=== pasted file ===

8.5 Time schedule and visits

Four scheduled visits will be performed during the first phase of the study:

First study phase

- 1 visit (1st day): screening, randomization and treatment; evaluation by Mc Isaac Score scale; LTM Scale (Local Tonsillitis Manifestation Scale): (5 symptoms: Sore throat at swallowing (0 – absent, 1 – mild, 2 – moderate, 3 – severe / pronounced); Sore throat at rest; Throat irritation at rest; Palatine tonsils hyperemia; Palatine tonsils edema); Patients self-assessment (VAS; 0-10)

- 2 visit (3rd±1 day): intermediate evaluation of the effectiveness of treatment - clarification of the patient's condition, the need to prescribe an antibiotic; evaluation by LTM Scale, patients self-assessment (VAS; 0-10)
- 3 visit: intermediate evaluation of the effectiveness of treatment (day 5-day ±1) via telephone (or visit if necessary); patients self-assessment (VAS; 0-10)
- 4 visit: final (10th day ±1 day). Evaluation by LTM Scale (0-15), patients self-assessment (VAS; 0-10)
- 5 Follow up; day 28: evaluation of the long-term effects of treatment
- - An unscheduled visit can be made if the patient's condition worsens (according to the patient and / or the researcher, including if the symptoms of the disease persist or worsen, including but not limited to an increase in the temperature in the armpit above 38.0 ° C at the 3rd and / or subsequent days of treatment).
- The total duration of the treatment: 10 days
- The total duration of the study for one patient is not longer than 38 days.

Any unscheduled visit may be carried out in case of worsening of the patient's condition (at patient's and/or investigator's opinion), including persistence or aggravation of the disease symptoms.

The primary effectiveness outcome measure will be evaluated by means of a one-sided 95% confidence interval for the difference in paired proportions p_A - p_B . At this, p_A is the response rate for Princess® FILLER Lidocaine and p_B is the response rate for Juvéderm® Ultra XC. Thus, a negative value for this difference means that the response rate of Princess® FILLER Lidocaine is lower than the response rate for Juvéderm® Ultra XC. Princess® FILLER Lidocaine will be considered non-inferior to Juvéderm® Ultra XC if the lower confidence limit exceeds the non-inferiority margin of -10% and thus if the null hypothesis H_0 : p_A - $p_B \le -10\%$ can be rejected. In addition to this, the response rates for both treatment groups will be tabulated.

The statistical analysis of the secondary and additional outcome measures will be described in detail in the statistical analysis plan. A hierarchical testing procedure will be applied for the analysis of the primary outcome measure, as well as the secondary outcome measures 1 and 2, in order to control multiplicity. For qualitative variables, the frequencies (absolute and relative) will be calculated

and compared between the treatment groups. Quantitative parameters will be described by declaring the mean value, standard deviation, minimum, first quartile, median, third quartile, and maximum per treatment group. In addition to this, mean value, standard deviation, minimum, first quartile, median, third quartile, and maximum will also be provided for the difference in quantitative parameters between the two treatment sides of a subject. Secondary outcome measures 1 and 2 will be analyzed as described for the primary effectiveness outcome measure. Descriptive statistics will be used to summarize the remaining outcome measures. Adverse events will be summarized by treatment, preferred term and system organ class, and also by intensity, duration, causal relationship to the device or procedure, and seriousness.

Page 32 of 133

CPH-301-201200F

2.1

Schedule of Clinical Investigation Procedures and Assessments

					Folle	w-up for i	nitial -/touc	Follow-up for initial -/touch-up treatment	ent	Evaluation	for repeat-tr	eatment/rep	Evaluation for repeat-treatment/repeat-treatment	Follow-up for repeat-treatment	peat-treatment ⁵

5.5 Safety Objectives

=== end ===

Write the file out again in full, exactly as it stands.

8.5 Time schedule and visits

Four scheduled visits will be performed during the first phase of the study:

First study phase

- 1 visit (1st day): screening, randomization and treatment; evaluation by Mc Isaac Score scale; LTM Scale (Local Tonsillitis Manifestation Scale): (5 symptoms: Sore throat at swallowing (0 – absent, 1 – mild, 2 – moderate, 3 – severe / pronounced); Sore throat at rest; Throat irritation at rest; Palatine tonsils hyperemia; Palatine tonsils edema); Patients self-assessment (VAS; 0-10)

- 2 visit (3rd±1 day): intermediate evaluation of the effectiveness of treatment - clarification of the patient's condition, the need to prescribe an antibiotic; evaluation by LTM Scale, patients self-assessment (VAS; 0-10)
- 3 visit: intermediate evaluation of the effectiveness of treatment (day 5-day ±1) via telephone (or visit if necessary); patients self-assessment (VAS; 0-10)
- 4 visit: final (10th day ±1 day). Evaluation by LTM Scale (0-15), patients self-assessment (VAS; 0-10)
- 5 Follow up; day 28: evaluation of the long-term effects of treatment
- - An unscheduled visit can be made if the patient's condition worsens (according to the patient and / or the researcher, including if the symptoms of the disease persist or worsen, including but not limited to an increase in the temperature in the armpit above 38.0 ° C at the 3rd and / or subsequent days of treatment).
- The total duration of the treatment: 10 days
- The total duration of the study for one patient is not longer than 38 days.

Any unscheduled visit may be carried out in case of worsening of the patient's condition (at patient's and/or investigator's opinion), including persistence or aggravation of the disease symptoms.

The primary effectiveness outcome measure will be evaluated by means of a one-sided 95% confidence interval for the difference in paired proportions p_A - p_B . At this, p_A is the response rate for Princess® FILLER Lidocaine and p_B is the response rate for Juvéderm® Ultra XC. Thus, a negative value for this difference means that the response rate of Princess® FILLER Lidocaine is lower than the response rate for Juvéderm® Ultra XC. Princess® FILLER Lidocaine will be considered non-inferior to Juvéderm® Ultra XC if the lower confidence limit exceeds the non-inferiority margin of -10% and thus if the null hypothesis H_0 : p_A - $p_B \le -10\%$ can be rejected. In addition to this, the response rates for both treatment groups will be tabulated.

The statistical analysis of the secondary and additional outcome measures will be described in detail in the statistical analysis plan. A hierarchical testing procedure will be applied for the analysis of the primary outcome measure, as well as the secondary outcome measures 1 and 2, in order to control multiplicity. For qualitative variables, the frequencies (absolute and relative) will be calculated

and compared between the treatment groups. Quantitative parameters will be described by declaring the mean value, standard deviation, minimum, first quartile, median, third quartile, and maximum per treatment group. In addition to this, mean value, standard deviation, minimum, first quartile, median, third quartile, and maximum will also be provided for the difference in quantitative parameters between the two treatment sides of a subject. Secondary outcome measures 1 and 2 will be analyzed as described for the primary effectiveness outcome measure. Descriptive statistics will be used to summarize the remaining outcome measures. Adverse events will be summarized by treatment, preferred term and system organ class, and also by intensity, duration, causal relationship to the device or procedure, and seriousness.

Page 32 of 133

CPH-301-201200F

2.1

Schedule of Clinical Investigation Procedures and Assessments

					Folle	w-up for i	nitial -/touc	Follow-up for initial -/touch-up treatment	ent	Evaluation	for repeat-tr	eatment/rep	Evaluation for repeat-treatment/repeat-treatment	Follow-up for repeat-treatment	peat-treatment ⁵

5.5 Safety Objectives